There is an old saying that goes “Home is where the heart is,” and for the first class of inductees to the Farmington Hall of Fame, Farmington High School will always be home.
On Sunday alumni spanning several generations gathered at Black Knight Fieldhouse for the inaugural induction and ribbon cutting ceremony.
“There are so many fine people here today,” said Angela Hahn, a member of the Hall of Fame selection board and a member of the district’s board of education. “The Hall of Fame is such a testimony to Farmington R-7.”
Sunday’s event recognized a diverse group of 19 Farmington graduates who challenged the world and made an impression as athletes, authors, aviators, educators, entrepreneurs and innovators … while never forgetting where they got their start.
“This is coming home,” said Dr. Edward Blaine, the first member of the inductee class. “I have been put in other (halls of fame) over the years, but this is home for me. Coming home and being acknowledged for your athletic past is truly wonderful.”
Blaine was a graduate of the class of 1958 where he excelled in both athletics and academics. After distinguishing himself as a scholar and an athlete at the University of Missouri, Blaine played professional football for the Green Bay Packers and the Philadelphia Eagles.
After his playing days, Blaine received his PhD in physiology from the University of Missouri and completed his post-doctoral work at Howard Florey Institute for Experimental Physiology and Medicine at the University of Melbourne.
Another honoree for the evening was Fred Bergsten, class of 1957, whose accomplishments include coordinating United States foreign policy from 1969 to 1971 at the White House under the tutelage of Dr. Henry Kissinger.
Bergsten would go on to represent his country at the G-7 summits. In addition, the Farmington grad would become the founding director of the Peterson Institute for International Economics.
“I have dealt with heads of states from around the world and worked for four different presidents,” Bergsten said. “I always remember my roots here in Farmington. It was great for me growing up and having the experiences from this part of the world.”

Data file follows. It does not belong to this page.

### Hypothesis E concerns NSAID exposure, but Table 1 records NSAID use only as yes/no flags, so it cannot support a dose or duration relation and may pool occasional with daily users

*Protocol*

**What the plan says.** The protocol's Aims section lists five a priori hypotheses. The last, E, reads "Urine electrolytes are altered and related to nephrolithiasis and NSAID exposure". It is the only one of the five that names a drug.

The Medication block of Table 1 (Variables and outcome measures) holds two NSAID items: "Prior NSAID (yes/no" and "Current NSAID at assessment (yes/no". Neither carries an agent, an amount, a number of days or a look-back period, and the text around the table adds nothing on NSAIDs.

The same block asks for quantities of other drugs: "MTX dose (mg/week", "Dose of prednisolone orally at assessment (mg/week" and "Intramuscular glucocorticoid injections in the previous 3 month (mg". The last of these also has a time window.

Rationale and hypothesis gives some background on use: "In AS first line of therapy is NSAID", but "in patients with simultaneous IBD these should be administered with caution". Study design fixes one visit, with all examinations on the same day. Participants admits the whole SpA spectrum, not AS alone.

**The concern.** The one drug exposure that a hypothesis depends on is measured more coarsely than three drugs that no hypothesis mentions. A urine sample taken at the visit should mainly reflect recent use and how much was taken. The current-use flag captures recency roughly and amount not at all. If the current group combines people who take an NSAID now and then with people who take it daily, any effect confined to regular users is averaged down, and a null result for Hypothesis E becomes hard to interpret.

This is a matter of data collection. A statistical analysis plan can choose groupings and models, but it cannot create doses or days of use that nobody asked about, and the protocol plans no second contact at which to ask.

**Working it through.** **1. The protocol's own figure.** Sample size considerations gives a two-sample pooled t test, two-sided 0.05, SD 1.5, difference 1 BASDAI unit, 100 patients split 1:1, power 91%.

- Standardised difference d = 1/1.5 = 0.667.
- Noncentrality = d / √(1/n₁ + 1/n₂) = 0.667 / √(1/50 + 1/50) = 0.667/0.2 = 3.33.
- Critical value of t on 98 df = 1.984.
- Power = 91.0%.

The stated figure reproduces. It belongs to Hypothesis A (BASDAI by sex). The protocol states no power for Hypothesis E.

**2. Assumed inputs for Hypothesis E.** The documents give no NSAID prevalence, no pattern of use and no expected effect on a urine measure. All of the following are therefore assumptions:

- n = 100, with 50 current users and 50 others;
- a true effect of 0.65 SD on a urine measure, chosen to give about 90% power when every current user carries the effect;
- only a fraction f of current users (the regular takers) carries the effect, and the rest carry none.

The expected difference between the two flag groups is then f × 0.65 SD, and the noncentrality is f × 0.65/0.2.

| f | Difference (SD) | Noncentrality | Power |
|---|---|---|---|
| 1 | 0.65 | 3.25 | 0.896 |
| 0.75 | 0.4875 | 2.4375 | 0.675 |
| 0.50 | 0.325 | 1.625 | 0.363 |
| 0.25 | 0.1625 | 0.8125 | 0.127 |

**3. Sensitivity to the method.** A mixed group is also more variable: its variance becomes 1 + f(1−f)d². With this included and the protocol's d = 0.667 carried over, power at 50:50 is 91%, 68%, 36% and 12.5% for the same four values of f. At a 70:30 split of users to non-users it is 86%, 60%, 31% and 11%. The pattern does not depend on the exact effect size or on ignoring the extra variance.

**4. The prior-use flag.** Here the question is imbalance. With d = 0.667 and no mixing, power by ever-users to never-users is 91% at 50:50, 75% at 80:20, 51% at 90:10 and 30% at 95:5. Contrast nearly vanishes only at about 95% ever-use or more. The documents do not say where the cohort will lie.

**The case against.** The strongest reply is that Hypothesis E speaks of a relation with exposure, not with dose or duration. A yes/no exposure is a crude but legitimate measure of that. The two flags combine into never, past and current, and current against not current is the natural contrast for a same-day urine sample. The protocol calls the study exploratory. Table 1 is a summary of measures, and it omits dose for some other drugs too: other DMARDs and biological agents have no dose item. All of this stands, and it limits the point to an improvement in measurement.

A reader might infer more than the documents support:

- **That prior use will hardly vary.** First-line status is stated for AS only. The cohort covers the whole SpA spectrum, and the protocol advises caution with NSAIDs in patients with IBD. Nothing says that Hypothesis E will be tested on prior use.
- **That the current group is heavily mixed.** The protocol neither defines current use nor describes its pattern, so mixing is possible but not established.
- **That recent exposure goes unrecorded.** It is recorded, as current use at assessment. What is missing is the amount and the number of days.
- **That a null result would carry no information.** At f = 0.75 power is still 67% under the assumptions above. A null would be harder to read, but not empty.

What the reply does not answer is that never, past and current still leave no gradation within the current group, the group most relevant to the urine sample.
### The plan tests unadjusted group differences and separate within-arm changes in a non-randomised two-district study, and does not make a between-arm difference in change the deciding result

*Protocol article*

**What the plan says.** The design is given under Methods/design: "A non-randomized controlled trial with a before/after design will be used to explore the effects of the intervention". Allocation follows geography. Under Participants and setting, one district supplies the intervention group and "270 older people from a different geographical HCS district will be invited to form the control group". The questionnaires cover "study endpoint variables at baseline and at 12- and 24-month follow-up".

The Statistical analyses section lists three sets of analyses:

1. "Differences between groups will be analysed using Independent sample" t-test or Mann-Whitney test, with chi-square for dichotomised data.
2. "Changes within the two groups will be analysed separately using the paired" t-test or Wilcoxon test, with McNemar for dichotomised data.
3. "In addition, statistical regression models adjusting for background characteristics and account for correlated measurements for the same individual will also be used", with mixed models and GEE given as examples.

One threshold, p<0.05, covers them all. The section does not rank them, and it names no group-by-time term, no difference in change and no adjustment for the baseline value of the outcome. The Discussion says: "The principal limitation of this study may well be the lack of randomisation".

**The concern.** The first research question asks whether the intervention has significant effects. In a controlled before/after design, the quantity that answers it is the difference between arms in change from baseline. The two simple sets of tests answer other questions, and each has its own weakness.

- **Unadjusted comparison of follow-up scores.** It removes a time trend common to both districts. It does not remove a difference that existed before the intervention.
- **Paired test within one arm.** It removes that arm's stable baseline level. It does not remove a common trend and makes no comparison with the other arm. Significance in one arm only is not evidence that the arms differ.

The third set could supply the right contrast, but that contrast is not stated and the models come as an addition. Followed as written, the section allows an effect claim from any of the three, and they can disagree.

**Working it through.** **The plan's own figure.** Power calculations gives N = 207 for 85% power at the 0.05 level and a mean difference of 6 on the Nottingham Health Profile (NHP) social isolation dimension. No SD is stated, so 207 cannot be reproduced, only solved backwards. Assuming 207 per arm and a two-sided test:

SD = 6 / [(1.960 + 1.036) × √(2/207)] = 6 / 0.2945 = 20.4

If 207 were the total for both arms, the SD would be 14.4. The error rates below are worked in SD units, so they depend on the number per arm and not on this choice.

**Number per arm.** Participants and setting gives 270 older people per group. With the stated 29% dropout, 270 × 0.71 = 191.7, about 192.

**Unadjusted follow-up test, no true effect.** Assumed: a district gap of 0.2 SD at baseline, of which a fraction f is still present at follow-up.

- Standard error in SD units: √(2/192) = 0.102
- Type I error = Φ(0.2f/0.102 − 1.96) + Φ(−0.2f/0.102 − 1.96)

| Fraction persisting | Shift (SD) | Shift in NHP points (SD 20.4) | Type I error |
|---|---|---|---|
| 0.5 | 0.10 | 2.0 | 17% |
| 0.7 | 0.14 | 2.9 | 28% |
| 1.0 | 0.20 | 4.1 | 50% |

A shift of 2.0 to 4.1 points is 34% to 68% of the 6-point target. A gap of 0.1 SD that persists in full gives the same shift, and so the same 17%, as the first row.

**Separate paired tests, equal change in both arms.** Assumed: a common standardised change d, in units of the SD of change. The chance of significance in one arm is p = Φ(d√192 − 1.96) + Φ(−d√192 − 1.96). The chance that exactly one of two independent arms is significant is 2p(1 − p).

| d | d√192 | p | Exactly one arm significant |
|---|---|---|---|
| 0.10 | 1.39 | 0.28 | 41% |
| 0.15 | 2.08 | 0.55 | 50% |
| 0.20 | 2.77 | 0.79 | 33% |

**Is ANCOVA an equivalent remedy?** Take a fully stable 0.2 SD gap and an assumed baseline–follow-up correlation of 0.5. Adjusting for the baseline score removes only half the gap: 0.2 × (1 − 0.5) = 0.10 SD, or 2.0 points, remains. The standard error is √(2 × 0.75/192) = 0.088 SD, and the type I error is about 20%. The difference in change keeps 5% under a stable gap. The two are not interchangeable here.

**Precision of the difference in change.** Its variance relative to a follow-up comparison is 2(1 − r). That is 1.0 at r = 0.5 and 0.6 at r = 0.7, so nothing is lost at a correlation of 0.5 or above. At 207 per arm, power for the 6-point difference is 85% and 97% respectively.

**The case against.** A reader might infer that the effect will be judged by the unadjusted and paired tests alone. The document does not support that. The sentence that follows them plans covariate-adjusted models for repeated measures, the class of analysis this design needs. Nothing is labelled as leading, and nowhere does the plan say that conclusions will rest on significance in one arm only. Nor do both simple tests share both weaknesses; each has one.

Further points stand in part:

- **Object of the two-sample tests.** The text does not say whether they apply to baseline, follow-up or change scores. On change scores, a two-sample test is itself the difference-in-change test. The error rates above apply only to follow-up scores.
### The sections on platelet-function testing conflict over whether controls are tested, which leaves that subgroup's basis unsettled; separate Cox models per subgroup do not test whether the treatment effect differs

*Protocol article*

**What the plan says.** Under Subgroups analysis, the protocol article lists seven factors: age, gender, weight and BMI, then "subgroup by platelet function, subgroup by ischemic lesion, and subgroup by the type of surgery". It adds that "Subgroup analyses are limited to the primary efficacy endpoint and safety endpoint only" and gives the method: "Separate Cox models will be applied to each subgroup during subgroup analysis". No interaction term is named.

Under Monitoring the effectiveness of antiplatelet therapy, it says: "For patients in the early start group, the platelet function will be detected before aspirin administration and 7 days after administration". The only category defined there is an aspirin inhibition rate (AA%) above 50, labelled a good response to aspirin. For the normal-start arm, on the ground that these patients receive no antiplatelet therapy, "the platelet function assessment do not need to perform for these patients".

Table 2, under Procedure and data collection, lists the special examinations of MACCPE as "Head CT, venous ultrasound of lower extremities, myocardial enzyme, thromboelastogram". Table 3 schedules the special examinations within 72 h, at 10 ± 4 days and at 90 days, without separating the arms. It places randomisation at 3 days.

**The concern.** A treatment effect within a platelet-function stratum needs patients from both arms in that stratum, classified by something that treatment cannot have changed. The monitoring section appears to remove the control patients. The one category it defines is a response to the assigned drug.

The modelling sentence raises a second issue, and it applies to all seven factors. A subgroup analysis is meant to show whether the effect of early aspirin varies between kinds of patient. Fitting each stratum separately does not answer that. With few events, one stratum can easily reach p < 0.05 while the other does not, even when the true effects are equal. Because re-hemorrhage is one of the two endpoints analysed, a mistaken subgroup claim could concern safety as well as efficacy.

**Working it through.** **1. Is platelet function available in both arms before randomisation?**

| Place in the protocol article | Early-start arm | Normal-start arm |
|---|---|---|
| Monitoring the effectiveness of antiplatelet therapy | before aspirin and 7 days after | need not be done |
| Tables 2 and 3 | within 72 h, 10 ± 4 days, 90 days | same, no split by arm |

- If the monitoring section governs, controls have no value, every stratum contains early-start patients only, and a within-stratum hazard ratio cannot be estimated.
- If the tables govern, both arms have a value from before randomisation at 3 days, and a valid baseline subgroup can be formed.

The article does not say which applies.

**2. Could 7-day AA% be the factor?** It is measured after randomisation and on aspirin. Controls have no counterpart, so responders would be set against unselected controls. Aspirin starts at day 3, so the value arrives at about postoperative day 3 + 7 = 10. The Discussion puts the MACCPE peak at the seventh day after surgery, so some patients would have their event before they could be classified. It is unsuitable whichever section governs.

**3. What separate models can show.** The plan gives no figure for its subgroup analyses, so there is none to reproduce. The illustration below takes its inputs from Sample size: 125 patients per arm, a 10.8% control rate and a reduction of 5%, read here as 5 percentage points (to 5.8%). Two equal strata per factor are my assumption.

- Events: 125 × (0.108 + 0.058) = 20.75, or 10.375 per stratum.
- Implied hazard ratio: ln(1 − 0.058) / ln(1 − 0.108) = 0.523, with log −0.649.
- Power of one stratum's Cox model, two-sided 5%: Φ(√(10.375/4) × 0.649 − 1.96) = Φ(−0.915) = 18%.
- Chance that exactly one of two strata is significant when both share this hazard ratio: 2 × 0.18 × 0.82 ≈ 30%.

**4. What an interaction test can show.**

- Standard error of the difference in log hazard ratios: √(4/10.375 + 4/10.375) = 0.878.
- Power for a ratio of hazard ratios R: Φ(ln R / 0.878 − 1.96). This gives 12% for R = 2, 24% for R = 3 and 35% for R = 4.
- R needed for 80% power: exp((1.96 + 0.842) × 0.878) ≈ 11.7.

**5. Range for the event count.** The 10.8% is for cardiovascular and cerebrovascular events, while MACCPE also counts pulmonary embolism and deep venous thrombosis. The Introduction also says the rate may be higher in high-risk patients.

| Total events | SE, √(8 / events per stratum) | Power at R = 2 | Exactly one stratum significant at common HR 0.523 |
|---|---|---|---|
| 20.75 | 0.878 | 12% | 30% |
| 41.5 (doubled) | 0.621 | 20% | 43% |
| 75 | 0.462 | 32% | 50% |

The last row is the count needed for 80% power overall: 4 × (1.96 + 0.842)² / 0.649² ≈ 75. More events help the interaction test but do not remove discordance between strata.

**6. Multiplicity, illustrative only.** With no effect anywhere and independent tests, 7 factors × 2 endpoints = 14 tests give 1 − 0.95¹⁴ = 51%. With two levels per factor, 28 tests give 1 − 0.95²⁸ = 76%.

Of the 19 inductees honored at Sunday’s ceremony, seven of the recipients were present to receive their plaque and to speak about their time at FHS. One of the recipients, W. Patrick Gordon, told the audience how he couldn’t wait to leave Farmington. In fact, three days after graduation, he said he was off to serve in the Army.
Gordon was also the inductee who traveled the longest distance to be present at the ceremony, traveling from his home in Abu Dhabi, United Arab Emirates. For the last 37 years he has lived and worked in the Middle East as an aviator, safety officer, an adviser to Sheikh Hamdan Bin Murbarak Al Nahyan, who is a member of the ruling family of the United Arab Emirates, CEO of Royal Jet Airlines, and chairman of the Board of Royal Jet and minister of Higher Education.
“There was a long period of time where I hadn’t been back for many years. Now I come back every couple of years.” Gordon said. “So, to participate in something like this is quite an honor.”
For one Farmington family, Sunday’s induction ceremony was truly a family event as two brothers made the hall of fame.
Dan Giessing, class of 1957, was honored for his work in science, specifically nuclear safety, while William Giessing, class of 1959, was noted as an athlete.
“This is a very big honor for us,” said Dan. “We are very pleased to be here and be a part with all the other people as well, especially with my brother William.”
Once the induction ceremony was complete, the recipients, their families, friends, guests and notable members of the district were ushered into the Hall of Fame, which connects the school to the new fieldhouse.
The walls were filled with memorabilia such as Blaine’s high school football jersey.
But for most people, the most spellbinding item was the wallpaper that depicted the history of Farmington over the years. The wallpaper shows the iconic places that are no longer or have changed over the years. It pictures the students and educators who were part of the district’s past, but left an indelible mark on its history.
“The wallpaper really captures our history,” Hahn said. “It is the history of Farmington R-7. We are so pleased that we have been able to secure it for everyone else.”
In addition to the wallpaper, guests can use an interactive television to read about the remarkable achievements made by the district’s hall of fame members.
“I am excited that we have captured some important pieces of our history and have it on display in a location that our students, faculty and community will have access to during each event,” said Matt Ruble, the district’s superintendent. “It was a truly an amazing event and I appreciate all of those who came out to help us make history.”
Other inductees included Hap Haile; educator and coach; Ray Detring; athlete; Barney Pelty; athlete; Dayse Baker; educator; Herbert Asbury; author; W. L. Johns, educator; Dr. Charles Cozean, ophthalmologist; Dr. Roger “Pete” Mell, orthopedic surgeon; Al Shinn, athlete; Gene Bryant, educator; Wilson Overall, inventor/entrepreneur; Matt McCarthy, entrepreneur; and C.B. Denman, journalist, U.S. Under Secretary of Agriculture, innovator.
For more details about the ceremony read Thursday’s edition of the Farmington Press.